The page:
There’s no reason to be mean to a distillery on its 200th birthday. It’s a bit of a rum move on my part if I was to do that. Just isn’t the done thing. Yet I can’t help but wonder at the pricing of this particular birthday whisky. In fact, when I posted a photo of this on social media with the price tag, more than a few drinkers were left spluttering into their Glencairns. It’s the elephant in the dunnage warehouse, so we might as well get it out of the way.
This does make me wonder: who is the target customer when a whisky of only 29 years has a mighty £5,000 price tag? I don’t mean that in a sassy way, although we always mean everything in a sassy way on Malt, but rather out of genuine curiosity: if you’re the sort of person who’d buy a 29 year old whisky from a distillery that doesn’t have any cult following to my knowledge, what would make you part with £5,000 for a bottle of this? What are the motivating factors?
Rarity, perhaps? Yes, I can accept that argument to some extent. But surely such collections are usually always based on future value – and I can’t see this going up in value much. This isn’t a Macallan with a roaring (and possibly Mafia-led) underground trade, and a 30 year old Macallan is half this price. Nor is this Ardbeg with the usual peat-heads frothing with rage at being unable to buy from the distillery’s website as it crashes and burns with every new and distinctly average release. Nor is this The Dalmore, which has cleverly built up a pyramid scheme for the super-rich, something to be drizzled over Ferraris by people imagining themselves as extras in The Wolf of Wall Street.
I mean, nothing against the brand per se. I quite like the new graphics, bottles and logo. Just not got the historical single malt clout of the aforementioned, has it? And even on the whisky underground, it never had the following of Mortlach or Benrinnes or Tormore. In fact, most people thought indie releases were a bit rubbish. Which they were. Because it was mostly knackered old casks doing the rounds – it was pumping out whisky for mass market consumption, not appreciation, for the likes of Bell’s. I wasn’t convinced by the first official releases last year. Even today, Bladnoch’s fermentation times are worryingly low – just 48 hours, which to me suggests it still isn’t interested at all in producing a flavoursome, quality spirit. You’d need much more than that to tell me that you’re not cutting corners, though not many people look for those signs.
So I guess my real question is: can a distillery be so wholly rebranded as to attract someone looking to spend £5,000? And if someone is willing to part with that kind of cash, what sort of whisky drinker are you? (And because we’re so sarcastic on Malt, I stress again: I genuinely mean this.) This is the marketer in me being curious. Who is this demographic? If you’re out there and this is your bag, could you drop me a line anonymously if you want, and say what is it about whiskies like this that appeals to you?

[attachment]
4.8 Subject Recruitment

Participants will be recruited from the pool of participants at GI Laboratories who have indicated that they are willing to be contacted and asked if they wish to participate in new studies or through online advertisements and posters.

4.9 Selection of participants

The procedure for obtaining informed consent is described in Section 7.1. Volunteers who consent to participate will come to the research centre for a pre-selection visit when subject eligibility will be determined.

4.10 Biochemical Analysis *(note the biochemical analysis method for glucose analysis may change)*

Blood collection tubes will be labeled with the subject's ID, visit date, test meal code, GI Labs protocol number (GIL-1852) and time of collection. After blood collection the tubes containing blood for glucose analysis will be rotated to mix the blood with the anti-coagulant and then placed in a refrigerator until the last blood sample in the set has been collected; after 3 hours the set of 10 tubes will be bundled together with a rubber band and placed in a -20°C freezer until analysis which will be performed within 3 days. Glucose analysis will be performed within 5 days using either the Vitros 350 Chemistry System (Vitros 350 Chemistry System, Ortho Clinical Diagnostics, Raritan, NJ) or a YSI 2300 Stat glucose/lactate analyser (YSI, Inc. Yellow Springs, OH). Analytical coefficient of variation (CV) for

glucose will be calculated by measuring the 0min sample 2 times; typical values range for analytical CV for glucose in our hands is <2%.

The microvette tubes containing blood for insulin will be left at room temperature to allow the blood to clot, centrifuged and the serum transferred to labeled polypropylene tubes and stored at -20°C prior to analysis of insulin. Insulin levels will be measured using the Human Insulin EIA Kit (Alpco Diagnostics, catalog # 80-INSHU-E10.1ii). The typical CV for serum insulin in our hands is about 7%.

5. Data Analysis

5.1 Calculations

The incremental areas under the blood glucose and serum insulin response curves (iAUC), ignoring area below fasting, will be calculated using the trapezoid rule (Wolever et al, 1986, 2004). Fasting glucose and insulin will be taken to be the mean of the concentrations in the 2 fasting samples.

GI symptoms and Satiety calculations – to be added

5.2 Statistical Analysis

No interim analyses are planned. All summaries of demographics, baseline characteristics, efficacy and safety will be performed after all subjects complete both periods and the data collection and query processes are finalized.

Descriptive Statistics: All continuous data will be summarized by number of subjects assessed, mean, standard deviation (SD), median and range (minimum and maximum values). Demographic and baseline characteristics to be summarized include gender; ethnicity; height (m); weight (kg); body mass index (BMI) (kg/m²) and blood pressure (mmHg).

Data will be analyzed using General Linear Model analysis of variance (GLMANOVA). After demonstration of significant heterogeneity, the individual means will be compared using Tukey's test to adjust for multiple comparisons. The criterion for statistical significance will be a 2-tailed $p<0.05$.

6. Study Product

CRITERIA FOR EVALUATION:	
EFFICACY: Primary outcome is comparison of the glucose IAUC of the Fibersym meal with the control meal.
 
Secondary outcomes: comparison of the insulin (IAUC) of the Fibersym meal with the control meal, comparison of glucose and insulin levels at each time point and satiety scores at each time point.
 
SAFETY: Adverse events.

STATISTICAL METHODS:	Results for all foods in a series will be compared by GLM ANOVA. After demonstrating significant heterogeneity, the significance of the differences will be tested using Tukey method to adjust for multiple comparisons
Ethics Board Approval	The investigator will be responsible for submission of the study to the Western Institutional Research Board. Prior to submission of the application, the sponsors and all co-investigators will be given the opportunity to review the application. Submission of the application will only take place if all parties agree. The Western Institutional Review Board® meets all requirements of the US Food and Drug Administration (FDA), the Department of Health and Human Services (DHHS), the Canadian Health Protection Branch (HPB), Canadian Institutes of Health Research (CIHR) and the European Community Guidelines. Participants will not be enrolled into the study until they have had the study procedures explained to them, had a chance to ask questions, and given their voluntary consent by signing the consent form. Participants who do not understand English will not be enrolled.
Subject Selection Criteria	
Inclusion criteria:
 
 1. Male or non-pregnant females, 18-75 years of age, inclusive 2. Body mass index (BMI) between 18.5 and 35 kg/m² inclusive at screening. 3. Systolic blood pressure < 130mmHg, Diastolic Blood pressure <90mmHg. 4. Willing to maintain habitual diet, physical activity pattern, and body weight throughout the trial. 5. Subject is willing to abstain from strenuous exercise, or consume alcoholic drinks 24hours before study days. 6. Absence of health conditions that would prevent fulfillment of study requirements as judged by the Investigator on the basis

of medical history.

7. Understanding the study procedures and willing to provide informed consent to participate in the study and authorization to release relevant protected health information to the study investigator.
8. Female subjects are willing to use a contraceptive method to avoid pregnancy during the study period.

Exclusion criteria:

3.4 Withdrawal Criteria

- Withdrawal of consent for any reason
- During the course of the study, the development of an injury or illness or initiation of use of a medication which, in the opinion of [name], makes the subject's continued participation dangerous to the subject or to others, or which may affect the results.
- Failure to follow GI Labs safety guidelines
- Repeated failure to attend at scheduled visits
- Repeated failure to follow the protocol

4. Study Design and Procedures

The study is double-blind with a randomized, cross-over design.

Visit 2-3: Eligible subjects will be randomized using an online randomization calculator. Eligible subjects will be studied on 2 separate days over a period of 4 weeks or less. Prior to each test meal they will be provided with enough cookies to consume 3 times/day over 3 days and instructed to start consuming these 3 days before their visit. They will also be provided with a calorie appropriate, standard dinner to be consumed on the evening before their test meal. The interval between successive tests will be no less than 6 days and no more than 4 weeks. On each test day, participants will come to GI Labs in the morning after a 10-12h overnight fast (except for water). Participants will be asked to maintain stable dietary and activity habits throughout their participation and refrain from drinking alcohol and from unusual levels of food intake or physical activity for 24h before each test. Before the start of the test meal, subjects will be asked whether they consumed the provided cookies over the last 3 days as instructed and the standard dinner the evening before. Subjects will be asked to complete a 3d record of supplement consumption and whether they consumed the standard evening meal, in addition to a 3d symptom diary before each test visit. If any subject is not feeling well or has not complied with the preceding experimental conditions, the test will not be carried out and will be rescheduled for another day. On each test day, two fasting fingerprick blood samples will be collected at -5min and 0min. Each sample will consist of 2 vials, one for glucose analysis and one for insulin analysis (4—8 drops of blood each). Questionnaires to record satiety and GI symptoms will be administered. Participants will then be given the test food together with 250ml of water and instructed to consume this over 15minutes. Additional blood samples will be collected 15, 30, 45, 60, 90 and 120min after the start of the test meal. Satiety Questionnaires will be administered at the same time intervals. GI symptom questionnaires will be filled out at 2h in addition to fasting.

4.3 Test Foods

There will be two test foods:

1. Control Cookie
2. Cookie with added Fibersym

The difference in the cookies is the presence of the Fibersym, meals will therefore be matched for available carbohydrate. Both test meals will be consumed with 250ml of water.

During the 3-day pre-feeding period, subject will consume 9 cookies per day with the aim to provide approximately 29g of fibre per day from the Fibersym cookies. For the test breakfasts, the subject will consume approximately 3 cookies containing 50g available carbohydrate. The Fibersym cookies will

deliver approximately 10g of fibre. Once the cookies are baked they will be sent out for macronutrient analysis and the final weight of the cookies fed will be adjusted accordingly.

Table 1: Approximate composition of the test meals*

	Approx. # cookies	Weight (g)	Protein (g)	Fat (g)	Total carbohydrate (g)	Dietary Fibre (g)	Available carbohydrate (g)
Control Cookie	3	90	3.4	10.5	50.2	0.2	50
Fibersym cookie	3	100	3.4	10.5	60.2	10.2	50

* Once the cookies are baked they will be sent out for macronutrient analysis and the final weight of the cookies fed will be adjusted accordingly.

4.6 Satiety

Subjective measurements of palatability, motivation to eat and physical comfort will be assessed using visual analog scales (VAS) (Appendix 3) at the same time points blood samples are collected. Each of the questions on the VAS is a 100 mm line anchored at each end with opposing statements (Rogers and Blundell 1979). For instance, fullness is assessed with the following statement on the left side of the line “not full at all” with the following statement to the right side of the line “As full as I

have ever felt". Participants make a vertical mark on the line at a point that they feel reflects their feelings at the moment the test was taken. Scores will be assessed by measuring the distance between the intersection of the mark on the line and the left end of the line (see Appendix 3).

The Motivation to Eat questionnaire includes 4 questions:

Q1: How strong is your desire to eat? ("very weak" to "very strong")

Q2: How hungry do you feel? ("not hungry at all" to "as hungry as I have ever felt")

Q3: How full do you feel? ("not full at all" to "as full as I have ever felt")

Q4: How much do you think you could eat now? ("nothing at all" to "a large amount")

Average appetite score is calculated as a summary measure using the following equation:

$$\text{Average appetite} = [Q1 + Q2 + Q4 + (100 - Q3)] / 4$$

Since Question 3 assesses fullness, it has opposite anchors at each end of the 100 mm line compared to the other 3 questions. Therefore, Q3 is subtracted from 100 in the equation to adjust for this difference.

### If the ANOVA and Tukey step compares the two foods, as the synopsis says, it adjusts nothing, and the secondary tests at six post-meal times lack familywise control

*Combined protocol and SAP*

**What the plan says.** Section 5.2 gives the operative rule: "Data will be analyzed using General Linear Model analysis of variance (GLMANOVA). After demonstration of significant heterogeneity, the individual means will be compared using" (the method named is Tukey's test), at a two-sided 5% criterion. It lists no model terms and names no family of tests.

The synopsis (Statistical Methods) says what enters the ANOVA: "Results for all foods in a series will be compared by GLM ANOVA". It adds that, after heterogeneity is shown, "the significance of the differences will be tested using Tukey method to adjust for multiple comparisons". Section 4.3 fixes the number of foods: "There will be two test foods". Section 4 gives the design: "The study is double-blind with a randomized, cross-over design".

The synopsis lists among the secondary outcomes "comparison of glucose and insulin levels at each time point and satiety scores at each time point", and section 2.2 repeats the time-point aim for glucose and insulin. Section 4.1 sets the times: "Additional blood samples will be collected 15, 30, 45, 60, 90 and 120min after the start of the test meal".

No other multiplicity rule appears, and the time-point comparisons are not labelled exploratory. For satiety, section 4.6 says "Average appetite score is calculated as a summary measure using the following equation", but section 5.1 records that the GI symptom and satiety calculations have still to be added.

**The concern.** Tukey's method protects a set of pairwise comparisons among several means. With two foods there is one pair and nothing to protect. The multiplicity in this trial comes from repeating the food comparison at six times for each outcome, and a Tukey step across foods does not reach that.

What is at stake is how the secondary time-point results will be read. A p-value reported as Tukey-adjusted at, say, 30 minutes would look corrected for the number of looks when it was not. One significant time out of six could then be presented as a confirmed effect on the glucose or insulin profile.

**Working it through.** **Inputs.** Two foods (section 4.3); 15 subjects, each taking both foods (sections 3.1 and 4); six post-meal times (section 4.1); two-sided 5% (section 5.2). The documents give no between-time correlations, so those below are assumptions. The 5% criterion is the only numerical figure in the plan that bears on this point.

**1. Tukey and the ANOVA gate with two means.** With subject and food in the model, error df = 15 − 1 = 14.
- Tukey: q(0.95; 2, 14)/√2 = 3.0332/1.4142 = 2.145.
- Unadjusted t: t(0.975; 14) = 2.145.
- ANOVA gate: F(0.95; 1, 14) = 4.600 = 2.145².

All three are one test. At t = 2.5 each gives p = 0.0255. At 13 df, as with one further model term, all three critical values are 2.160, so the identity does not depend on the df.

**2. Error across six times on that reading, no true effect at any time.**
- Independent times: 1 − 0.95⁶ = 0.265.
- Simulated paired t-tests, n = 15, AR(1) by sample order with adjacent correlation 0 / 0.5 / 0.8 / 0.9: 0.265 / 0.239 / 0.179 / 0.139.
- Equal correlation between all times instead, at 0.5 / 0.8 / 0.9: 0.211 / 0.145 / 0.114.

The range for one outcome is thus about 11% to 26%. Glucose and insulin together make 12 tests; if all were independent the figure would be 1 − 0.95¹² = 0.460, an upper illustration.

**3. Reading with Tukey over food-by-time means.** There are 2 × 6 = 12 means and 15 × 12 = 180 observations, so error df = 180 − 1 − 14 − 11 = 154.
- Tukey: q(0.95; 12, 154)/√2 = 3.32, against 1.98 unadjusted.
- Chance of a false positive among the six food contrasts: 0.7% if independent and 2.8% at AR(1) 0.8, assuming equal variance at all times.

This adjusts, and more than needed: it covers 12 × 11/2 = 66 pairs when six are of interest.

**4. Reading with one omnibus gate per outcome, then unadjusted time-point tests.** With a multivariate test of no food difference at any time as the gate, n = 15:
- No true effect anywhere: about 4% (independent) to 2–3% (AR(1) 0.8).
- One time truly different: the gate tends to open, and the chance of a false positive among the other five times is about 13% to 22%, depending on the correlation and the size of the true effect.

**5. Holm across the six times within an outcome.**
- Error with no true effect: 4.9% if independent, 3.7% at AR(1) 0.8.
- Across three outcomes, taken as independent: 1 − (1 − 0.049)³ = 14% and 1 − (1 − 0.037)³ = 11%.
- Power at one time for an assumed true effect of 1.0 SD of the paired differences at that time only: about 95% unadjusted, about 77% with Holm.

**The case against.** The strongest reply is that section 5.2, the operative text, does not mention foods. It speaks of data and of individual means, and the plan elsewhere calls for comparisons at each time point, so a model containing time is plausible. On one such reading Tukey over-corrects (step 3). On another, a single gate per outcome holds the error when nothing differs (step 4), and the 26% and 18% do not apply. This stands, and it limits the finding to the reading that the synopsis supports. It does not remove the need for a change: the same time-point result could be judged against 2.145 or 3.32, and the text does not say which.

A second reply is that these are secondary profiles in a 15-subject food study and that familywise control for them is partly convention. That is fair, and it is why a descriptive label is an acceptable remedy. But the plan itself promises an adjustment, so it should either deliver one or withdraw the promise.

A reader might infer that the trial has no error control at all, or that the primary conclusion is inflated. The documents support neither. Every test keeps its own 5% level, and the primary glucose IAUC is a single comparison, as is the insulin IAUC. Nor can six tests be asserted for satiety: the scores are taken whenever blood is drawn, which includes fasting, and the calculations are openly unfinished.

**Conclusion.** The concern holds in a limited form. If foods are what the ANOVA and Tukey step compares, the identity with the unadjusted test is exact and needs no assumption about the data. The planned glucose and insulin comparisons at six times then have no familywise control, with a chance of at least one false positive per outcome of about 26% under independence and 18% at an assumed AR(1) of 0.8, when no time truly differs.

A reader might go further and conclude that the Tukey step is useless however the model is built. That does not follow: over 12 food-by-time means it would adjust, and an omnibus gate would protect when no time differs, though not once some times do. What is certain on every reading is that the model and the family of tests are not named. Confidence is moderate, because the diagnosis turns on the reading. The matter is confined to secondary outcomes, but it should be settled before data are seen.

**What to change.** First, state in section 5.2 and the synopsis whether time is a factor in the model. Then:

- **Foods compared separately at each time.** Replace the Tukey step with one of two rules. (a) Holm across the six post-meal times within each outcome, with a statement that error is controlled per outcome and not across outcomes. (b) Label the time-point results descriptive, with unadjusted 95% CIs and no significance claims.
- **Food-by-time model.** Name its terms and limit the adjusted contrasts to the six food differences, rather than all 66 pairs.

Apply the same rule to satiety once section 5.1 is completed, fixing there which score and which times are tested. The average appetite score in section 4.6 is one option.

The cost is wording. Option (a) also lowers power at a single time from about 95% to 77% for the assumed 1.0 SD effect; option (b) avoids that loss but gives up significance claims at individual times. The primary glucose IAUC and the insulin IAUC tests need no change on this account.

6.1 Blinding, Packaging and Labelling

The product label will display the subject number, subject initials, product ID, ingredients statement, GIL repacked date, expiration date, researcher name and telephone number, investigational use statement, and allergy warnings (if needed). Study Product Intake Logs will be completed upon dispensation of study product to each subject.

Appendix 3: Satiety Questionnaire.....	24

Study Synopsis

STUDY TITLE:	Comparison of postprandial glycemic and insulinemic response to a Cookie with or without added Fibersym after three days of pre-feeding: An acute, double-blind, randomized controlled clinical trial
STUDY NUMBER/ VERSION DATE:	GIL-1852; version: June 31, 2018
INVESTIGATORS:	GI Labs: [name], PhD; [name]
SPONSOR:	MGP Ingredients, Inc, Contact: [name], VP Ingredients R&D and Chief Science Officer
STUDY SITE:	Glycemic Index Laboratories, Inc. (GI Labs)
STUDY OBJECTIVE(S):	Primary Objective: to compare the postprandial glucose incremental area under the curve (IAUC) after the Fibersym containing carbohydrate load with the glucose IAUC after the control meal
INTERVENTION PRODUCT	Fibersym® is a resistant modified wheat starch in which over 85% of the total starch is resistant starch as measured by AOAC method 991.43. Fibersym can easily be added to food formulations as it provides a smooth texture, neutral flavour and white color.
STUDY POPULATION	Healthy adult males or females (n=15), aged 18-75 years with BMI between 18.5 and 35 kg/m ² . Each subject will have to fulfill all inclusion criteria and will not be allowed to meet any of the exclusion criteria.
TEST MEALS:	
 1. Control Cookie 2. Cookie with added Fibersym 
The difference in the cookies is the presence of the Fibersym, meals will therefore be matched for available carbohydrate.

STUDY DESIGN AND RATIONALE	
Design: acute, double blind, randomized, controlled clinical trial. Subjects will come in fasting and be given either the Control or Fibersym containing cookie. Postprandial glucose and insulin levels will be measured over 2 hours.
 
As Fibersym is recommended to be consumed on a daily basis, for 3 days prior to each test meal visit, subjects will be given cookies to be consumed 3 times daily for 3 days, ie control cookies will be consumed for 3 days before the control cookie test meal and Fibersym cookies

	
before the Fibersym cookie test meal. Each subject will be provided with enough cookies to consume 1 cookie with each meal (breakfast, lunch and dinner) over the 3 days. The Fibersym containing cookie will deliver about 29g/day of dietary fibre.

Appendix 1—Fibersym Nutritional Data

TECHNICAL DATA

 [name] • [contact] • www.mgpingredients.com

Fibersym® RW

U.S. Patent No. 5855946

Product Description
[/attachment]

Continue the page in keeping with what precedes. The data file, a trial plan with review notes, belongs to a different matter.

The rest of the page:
Maybe flavour? Let’s see.
The Bladnoch Bicentennial Release – a 29 year old spirit, distilled in 1988, and finished in Moscatel casks. Only two casks actually made the vatting here, and it’s bottled at 41.2% ABV. 200 bottles available, and it will cost you £5,000.
Bladnoch Bicentennial Release – Review
On the nose: very aromatic. Sweet and malty, but leaning towards the former. Baked apples. Maple syrup. Hazelnut praline, milk chocolate. Stem ginger. Figs and raisins. Has the whiff of Irish Pot Still about it (by which I mean that restrained, almost buried away sherry-nutty note). Lots more syrup and vanilla. Nice, but not that complex.
In the mouth: A slightly astringent note detracts from a lovely sweetness, and then it grows with time. A curious bitterness, acidic and too tart. Around this is some grassy, straw-like notes and some raisins, lime juice. Walnuts. And then the flavours drift apart. There’s a dissonance here, created by the finishing; the spirit doesn’t seem to cope well, I don’t think, but the underlying spirit had been in poor casks. The use of extra wood is clearly to rejuvenate those old stocks.
Lovely nose, but I don’t think the light Bladnoch spirit can cope with heavy cask finishing. I had to check in my palate afterwards, some calibration checks with the Macallan Edition No. 3, and yes, I wasn’t having an off day. This smelled lovely, but the taste was very curious, to say the least – something technically flawed within the spirit.
It’s just not the done thing to kick someone on their birthday, and I hope that people at Bladnoch don’t look at this review and boot us off the Christmas card list (not another one). Indeed, we want to have the serious conversation about value and pricing and branding and quality, and do as much as we can to guide consumers of all income levels through the sometimes deliberately deceitful (not in this case, I should add) industry.
I’m very conscious that when reviewers are sent things of high value that we get into a hazy territory, but I’m not being malicious. I’m always very grateful to people in independent marketing agencies (who represent the distilleries for the most part – many outsource their marketing and communications) who mail out these things, and to the people who work at distilleries and have lots of pride. Tens of thousands of you come to this site every month, and you keep coming back because – I like to think – you can pretty much believe what we say, whereas some major drinks sites are outlets for press releases and back scratching, or who just umm and ahh without really getting to the point.
Which I should probably do myself.
It’s a bit of an iffy whisky, in my opinion, and I really can’t see why they’ve released it.
A sample was sent to Malt Towers on behalf of Bladnoch – as you can see with your own eyes by the photo of a sample bottle – but we remain an honest and open church.